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Innovative technologies for the economically sound identification and sorting of post-consumer textile

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Recycling post-consumer textiles

Although consumers discard a large amount of textiles every year, only a small proportion of these textiles are recycled. This results in a useful source of raw materials not being utilised as the textiles are either burnt or put in landfills. However, a European project called IDENTITEX designed innovative technologies that help recycle post-consumer textiles in a cost-effective and efficient manner.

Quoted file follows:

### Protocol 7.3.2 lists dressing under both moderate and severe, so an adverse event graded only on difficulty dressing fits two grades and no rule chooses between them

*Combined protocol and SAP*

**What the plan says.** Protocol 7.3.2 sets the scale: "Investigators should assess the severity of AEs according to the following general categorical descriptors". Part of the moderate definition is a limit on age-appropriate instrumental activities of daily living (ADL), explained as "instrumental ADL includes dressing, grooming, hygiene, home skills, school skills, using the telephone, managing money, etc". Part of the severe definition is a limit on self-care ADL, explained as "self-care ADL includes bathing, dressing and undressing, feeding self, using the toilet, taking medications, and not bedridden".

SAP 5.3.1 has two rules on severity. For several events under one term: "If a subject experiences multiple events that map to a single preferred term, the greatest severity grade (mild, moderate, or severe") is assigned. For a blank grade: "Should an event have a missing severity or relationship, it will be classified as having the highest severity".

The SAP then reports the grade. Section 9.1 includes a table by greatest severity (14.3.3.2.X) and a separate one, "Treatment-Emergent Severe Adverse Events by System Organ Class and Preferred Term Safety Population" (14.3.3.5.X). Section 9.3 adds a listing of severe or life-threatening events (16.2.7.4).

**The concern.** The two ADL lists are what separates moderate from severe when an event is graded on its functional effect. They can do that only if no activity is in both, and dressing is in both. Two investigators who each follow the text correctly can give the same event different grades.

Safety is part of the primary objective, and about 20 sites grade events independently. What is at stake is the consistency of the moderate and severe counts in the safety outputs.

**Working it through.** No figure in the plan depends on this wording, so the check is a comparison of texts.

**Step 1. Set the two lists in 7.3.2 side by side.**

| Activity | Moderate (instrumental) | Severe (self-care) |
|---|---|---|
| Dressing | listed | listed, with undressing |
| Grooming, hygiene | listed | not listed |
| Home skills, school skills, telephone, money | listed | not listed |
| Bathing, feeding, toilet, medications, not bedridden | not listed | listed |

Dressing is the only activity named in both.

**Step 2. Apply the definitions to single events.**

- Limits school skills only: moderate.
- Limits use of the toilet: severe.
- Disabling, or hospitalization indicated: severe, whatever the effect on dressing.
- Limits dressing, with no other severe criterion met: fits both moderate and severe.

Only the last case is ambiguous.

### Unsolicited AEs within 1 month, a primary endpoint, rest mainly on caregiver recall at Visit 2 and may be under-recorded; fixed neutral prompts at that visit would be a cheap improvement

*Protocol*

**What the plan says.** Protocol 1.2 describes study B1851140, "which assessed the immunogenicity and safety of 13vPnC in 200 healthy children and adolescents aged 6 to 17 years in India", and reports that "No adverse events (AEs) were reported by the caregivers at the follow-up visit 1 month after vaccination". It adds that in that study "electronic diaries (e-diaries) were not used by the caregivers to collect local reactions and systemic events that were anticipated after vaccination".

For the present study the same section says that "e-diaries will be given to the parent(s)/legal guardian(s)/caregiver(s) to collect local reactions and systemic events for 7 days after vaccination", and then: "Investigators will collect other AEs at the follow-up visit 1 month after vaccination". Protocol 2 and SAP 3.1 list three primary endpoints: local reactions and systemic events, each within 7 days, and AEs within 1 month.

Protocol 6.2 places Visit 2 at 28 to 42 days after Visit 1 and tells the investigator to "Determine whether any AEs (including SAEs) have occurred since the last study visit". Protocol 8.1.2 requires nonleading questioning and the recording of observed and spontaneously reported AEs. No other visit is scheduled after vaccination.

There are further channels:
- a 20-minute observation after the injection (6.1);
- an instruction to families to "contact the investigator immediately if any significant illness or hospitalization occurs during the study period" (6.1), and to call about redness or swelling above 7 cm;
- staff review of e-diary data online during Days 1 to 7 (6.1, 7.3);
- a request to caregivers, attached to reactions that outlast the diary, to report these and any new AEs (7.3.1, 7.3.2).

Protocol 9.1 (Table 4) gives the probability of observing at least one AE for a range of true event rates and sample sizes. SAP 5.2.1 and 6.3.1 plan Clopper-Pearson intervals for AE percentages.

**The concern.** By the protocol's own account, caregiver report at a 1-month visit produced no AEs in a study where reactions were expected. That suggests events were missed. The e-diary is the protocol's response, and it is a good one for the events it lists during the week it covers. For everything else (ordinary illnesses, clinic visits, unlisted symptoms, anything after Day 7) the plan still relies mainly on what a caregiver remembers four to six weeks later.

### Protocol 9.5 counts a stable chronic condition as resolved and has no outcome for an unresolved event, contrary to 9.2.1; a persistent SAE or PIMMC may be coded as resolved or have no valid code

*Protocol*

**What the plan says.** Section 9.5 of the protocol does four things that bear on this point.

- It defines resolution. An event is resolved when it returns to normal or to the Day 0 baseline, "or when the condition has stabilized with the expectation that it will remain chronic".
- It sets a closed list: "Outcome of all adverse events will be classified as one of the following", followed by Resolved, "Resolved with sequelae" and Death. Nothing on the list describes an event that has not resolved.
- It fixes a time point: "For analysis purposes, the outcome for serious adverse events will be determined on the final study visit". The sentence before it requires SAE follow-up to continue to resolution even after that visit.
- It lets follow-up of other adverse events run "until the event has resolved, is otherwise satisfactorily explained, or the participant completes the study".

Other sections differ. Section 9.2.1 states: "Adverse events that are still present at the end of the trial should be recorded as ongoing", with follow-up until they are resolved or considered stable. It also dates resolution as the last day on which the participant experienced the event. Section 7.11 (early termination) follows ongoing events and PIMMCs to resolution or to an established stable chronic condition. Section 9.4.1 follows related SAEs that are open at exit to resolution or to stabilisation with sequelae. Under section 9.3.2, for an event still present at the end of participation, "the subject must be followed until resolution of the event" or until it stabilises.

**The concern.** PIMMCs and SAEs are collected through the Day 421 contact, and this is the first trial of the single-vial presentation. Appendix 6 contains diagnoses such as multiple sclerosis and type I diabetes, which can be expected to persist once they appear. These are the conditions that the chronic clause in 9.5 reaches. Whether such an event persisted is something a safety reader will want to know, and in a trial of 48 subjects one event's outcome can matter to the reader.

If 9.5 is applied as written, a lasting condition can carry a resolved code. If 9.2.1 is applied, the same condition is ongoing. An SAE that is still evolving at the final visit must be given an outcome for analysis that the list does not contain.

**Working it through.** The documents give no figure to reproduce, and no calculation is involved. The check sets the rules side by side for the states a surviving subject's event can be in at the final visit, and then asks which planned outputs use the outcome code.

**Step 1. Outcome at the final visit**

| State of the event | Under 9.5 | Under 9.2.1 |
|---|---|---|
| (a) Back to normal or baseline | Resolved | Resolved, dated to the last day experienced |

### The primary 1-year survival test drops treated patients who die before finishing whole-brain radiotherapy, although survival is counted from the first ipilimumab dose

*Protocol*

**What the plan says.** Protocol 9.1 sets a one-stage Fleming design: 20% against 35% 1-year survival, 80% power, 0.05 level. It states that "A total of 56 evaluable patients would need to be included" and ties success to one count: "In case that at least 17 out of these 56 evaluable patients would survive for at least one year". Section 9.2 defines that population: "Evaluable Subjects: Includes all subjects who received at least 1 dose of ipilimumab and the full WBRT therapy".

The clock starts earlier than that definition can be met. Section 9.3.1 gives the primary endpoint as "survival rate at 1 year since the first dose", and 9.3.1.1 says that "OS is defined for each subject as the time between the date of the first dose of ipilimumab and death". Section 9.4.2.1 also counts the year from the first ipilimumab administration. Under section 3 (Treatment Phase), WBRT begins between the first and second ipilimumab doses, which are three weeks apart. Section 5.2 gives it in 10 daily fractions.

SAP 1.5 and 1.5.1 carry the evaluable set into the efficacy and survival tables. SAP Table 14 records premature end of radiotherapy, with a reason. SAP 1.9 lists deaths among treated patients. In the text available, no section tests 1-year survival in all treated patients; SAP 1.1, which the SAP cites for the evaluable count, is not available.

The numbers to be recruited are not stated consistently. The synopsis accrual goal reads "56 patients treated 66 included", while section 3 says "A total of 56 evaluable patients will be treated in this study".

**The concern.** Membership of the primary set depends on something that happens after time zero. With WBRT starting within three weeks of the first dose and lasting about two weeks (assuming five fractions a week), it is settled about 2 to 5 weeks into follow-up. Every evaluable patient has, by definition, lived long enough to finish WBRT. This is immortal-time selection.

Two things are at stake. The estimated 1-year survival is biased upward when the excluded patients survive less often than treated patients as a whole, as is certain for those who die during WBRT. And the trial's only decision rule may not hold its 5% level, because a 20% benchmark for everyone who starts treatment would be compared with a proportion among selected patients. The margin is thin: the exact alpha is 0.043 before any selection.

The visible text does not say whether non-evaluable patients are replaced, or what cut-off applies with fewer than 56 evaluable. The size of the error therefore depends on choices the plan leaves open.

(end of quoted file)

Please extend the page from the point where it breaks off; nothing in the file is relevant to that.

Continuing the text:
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About 5.8 million tonnes of post-consumer textiles are discarded every year in the EU, while only 1.5 million tonnes are currently recycled by charity and other industries. Although the raw material from textiles can be converted to wiping rags and fibre production and application in the paper industry, the remaining 4.3 million tonnes are wasted. Therefore, the IDENTITEX project aims to increase the recycling of post-consumer textiles by 10%. In fact, the IDENTITEX project developed innovative technologies that prepare, identify, and sort post-consumer textiles for recycling. The preparation of the textiles included an analysis of technological influence parameters and the state of the art. IDENTITEX also identified adjustment parameters, configuration and dimensioning of each component as well as the entire module. Furthermore, textile materials and colours were identified using NIR (Near Infra Red)/VIS spectroscopy. IDENTITEX designed an automated process that identifies online textile material types and colours for recycling. Textile identification is important for recycling, as post-consumer textiles must be categorised into pure materials and colours for reuse in an economic and environmentally suitable way. This system's advantage is that it substitutes manual labour sorting, which is inaccurate, expensive and time consuming. Other innovations of the IDENTITEX textile identification system include online identification of over 10 textile pieces per second; adaptability to real textile streams, such as a conveyor belt; and a 90% precision. Further applications of the system are in quality control by measuring the characteristics of material, where inspecting raw textiles or end products, reduces production costs. Moreover, IDENTITEX developed an automatic module that sorts textiles after they have been identified. With this module, all pieces of the same type are placed together with 95% accuracy. Of course, the technology is flexible and allows sorting based on different specifications. In addition, IDENTITEX designed an integrated prototype that puts together the technologies of textile preparation, identification, and sorting. Textile pieces are placed on a transport belt and the prototype then separates the pieces, identifies each piece, and sorts the textile pieces into appropriate categories. The IDENTITEX prototype functions at speeds of up to 4.4 m/s and has been extensively tested. In essence, the IDENTITEX technologies could effectively increase post-consumer textile recycling and lead to better use of raw materials.

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